FOURMIDABLE Assumes Management of 2 Midwest Properties
- Apr 30, 2021
Real estate management firm FOURMIDABLE was been appointed to manage two affordable Section 8 apartment communities in the Midwest. The properties, featuring a total of 404 apartments, are located in Michigan and Missouri.
Sycamore Meadows, a 262-unit affordable community in Ypsilanti, Mich., offers one-, two- and three-bedroom townhomes, some of them featuring basements. The property is situated near the downtown district, recreational areas and public transportation.
Alcazar Apartments, in Kansas City, Mo., features 142 affordable apartments, in a blend of studio, one- and two-bedroom floorplans. A business center is among the notable amenities. As they are at Sycamore Meadows, rental rates at this HUD Section 8 apartment community are based on 30 percent of gross income.
“This particular ownership group gave us a tougher property to manage last summer in Flint,” Michael Schocker, FOURMIDABLE president, told Multi-Housing News. “They knew of our reputation working with affordable housing, and we did a decent job with a very tough property. The ownership group is in a growth mode, seeking additional properties, felt confident in us and decided to give us a couple additional assignments.”
Both the newly-assigned apartment communities are far more stable properties than the property in Flint, he adds. “There are always challenges when you take over a new property, including implementing your policies and procedures,” Schocker said. “But other than that, there is not a big hurdle to overcome. It’s just a matter of stabilizing the management and simply having a tighter grip on the operations.”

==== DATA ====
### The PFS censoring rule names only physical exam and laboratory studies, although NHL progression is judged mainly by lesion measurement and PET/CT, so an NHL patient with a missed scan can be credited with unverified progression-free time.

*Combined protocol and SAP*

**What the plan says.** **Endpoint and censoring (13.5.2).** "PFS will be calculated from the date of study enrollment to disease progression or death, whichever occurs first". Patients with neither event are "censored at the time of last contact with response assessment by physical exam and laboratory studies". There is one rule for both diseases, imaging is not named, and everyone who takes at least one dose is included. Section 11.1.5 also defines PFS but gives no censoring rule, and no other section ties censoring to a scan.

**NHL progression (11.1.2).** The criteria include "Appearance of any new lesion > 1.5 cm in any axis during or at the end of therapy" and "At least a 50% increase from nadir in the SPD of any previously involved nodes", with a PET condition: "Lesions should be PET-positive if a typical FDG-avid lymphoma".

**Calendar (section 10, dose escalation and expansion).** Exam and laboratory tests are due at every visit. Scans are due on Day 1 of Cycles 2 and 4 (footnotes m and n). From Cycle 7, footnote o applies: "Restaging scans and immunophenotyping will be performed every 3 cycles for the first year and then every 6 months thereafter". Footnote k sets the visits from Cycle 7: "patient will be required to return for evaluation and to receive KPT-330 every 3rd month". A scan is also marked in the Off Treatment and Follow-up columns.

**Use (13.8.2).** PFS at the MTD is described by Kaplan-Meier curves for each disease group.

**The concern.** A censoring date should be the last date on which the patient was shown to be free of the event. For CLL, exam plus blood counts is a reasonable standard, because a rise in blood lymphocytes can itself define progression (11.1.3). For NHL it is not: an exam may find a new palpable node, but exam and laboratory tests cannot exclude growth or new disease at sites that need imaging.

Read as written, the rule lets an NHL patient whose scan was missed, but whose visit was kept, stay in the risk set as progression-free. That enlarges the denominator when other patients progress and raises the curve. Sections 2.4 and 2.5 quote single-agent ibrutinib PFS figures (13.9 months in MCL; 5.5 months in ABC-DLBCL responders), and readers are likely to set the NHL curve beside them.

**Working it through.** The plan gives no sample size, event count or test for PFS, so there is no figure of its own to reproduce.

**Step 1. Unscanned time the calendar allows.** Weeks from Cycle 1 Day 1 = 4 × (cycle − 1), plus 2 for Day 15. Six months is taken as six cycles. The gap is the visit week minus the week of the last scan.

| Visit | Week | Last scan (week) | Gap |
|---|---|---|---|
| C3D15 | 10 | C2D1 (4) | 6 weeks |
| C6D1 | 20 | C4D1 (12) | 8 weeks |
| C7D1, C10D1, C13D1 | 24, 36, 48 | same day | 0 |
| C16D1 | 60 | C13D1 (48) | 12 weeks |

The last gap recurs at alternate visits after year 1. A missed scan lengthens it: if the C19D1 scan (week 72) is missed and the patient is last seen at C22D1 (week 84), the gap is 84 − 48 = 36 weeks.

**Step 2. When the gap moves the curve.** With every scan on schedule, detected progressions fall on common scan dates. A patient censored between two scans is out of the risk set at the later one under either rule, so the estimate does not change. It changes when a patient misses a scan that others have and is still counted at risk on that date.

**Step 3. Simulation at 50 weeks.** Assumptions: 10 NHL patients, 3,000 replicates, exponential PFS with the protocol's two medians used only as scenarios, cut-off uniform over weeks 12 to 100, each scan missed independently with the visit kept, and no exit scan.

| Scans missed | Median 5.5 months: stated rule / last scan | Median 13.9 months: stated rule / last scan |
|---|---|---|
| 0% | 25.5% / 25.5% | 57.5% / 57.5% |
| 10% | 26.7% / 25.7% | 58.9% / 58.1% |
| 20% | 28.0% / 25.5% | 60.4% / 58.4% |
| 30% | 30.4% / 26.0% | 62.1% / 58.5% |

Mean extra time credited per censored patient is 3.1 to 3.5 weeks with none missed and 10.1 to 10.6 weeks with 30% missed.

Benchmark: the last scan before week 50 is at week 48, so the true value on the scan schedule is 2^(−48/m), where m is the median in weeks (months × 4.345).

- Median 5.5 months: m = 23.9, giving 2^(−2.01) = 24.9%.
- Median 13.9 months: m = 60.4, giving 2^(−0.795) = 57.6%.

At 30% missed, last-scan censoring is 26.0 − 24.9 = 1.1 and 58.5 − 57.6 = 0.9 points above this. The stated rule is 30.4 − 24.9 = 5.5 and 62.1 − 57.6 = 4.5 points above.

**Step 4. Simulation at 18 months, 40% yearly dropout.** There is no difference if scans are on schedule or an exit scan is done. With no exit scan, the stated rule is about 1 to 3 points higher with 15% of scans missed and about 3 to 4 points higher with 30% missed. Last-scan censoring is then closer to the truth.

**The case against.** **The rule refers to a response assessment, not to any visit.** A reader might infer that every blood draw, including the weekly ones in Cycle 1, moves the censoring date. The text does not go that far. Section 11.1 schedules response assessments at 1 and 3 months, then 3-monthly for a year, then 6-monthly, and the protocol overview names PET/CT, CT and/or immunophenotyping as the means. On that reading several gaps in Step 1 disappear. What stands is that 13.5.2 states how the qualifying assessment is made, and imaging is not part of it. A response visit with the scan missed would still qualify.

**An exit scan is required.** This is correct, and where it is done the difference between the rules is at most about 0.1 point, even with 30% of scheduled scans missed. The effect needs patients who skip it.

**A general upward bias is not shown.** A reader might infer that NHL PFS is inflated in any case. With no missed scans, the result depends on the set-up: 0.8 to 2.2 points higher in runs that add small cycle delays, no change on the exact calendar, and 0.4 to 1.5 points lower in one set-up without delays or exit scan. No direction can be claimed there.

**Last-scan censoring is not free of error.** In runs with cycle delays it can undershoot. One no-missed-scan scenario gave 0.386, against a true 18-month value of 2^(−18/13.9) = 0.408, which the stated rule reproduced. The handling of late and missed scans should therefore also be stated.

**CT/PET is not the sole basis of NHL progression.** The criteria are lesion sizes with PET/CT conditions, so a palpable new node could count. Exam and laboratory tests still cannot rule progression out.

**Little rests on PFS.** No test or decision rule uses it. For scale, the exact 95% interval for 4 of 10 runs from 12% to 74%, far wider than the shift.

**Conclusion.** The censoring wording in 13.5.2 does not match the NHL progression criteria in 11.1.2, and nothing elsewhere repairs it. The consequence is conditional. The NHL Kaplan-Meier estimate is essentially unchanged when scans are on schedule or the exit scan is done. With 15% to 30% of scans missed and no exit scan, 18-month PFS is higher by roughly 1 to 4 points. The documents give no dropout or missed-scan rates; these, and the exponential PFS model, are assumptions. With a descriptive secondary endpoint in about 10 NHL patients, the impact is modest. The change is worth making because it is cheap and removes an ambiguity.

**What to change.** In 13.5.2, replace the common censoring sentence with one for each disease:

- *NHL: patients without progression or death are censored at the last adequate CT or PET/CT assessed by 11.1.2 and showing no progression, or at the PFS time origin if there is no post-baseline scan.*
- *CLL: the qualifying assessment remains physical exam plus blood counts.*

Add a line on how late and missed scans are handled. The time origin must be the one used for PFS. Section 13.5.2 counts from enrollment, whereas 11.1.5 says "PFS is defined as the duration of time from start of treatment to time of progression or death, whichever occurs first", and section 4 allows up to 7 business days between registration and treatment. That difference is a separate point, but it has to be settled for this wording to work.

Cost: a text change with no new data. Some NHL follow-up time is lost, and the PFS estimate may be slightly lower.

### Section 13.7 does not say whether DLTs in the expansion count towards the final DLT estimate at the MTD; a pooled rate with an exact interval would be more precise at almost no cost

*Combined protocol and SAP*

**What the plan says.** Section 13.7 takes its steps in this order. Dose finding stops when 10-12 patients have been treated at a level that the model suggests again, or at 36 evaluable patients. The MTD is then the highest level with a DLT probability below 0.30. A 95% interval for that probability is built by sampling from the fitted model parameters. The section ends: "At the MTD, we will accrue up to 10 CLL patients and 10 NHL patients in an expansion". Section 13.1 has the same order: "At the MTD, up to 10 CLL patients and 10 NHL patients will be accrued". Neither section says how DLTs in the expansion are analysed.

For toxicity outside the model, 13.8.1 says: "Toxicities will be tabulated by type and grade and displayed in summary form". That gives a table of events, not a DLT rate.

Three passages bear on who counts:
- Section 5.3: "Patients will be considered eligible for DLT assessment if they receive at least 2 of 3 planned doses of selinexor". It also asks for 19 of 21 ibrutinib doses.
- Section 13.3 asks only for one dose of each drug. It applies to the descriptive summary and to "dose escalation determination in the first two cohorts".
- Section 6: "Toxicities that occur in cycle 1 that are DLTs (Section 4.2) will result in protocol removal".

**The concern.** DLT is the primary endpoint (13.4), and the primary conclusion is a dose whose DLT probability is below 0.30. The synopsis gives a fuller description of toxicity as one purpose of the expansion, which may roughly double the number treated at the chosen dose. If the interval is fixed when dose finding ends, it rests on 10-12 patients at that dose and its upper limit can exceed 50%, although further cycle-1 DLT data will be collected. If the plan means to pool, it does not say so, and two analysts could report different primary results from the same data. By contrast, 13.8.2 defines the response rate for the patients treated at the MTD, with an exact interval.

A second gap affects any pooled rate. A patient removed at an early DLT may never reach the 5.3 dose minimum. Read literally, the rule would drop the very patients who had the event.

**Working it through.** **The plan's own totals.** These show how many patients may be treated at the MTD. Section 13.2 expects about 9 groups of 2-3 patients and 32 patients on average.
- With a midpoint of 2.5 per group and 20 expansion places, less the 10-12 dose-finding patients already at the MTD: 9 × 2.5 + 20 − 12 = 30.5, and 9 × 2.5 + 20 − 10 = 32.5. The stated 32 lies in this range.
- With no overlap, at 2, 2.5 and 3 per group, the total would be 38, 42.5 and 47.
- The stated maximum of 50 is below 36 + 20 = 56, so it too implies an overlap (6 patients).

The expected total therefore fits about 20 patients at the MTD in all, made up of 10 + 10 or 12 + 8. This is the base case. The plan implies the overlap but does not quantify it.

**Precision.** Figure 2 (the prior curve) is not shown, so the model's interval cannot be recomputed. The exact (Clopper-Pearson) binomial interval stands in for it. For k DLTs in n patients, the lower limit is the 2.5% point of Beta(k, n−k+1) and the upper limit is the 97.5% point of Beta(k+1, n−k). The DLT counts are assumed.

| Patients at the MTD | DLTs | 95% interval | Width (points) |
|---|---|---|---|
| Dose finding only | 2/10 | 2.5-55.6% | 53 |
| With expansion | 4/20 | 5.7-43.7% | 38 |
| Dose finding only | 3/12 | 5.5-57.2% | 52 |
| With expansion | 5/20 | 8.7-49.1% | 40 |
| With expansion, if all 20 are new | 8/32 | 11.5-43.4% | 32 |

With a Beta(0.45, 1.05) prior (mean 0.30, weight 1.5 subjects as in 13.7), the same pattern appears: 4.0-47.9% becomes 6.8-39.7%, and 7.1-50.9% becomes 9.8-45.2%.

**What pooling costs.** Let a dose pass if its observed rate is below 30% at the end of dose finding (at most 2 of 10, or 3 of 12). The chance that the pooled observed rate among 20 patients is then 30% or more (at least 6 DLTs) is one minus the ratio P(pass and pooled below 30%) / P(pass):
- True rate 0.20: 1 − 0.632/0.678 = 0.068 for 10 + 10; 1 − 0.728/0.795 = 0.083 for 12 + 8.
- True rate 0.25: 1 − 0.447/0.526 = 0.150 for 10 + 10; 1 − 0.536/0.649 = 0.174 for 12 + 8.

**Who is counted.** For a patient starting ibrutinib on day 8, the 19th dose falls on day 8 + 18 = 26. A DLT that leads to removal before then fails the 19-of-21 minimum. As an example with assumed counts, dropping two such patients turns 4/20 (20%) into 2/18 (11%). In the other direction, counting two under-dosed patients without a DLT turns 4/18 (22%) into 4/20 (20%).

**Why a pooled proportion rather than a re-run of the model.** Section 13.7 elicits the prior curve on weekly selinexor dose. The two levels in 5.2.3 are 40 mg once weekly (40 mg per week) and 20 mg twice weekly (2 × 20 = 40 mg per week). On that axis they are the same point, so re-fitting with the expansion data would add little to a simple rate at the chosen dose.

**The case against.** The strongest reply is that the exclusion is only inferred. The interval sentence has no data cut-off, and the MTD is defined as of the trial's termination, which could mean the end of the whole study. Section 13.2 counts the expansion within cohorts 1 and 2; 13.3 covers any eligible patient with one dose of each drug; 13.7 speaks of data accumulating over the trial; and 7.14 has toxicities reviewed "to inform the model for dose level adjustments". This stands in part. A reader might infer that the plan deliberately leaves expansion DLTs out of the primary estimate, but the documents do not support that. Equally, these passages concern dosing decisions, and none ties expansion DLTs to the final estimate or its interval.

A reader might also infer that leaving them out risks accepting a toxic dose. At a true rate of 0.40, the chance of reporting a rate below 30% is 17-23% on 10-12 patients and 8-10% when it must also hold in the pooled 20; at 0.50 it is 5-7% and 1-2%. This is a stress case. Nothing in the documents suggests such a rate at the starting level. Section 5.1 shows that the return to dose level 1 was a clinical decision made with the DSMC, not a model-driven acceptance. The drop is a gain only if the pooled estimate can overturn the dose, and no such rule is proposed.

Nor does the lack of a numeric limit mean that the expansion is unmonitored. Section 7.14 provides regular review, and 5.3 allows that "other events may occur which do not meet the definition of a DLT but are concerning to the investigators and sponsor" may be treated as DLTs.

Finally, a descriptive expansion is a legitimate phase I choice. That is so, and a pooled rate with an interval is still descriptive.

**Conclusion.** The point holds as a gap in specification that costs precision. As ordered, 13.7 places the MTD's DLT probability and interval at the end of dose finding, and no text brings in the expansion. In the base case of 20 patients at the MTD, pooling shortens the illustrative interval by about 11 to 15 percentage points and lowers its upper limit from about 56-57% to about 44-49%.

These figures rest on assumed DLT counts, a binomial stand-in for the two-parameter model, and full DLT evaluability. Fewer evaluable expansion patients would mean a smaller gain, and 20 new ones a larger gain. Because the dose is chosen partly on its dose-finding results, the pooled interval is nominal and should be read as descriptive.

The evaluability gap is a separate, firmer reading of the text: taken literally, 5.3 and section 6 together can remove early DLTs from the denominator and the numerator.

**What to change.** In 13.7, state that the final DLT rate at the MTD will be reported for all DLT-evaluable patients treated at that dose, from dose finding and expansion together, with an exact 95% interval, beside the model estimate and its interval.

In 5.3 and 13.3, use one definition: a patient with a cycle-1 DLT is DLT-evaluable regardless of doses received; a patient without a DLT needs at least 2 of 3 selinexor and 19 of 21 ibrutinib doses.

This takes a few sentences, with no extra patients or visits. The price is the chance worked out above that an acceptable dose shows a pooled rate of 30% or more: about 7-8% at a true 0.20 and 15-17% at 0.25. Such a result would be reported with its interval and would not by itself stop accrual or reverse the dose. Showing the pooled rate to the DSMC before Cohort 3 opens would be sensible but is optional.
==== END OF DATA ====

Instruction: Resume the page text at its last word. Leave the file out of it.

In January, FOURMIDABLE assumed management at a quartet of properties in the Midwest and South.
One common challenge to all management firms these days, he adds, is collecting rent. During the pandemic, the question of whether residents must pay their rent monthly has gone from a comparatively black-and-white issue to multiple shades of gray, he said.
“There are moratoriums and state and federal rent subsidies,” he said. “And that’s led to a whole greater level of complexity in management oversight of any property. That makes it a little more difficult because a resident can interpret what they read any way they want. You can still be evicted, but unfortunately when this happened, a lot of renters just felt like they had carte blanche.”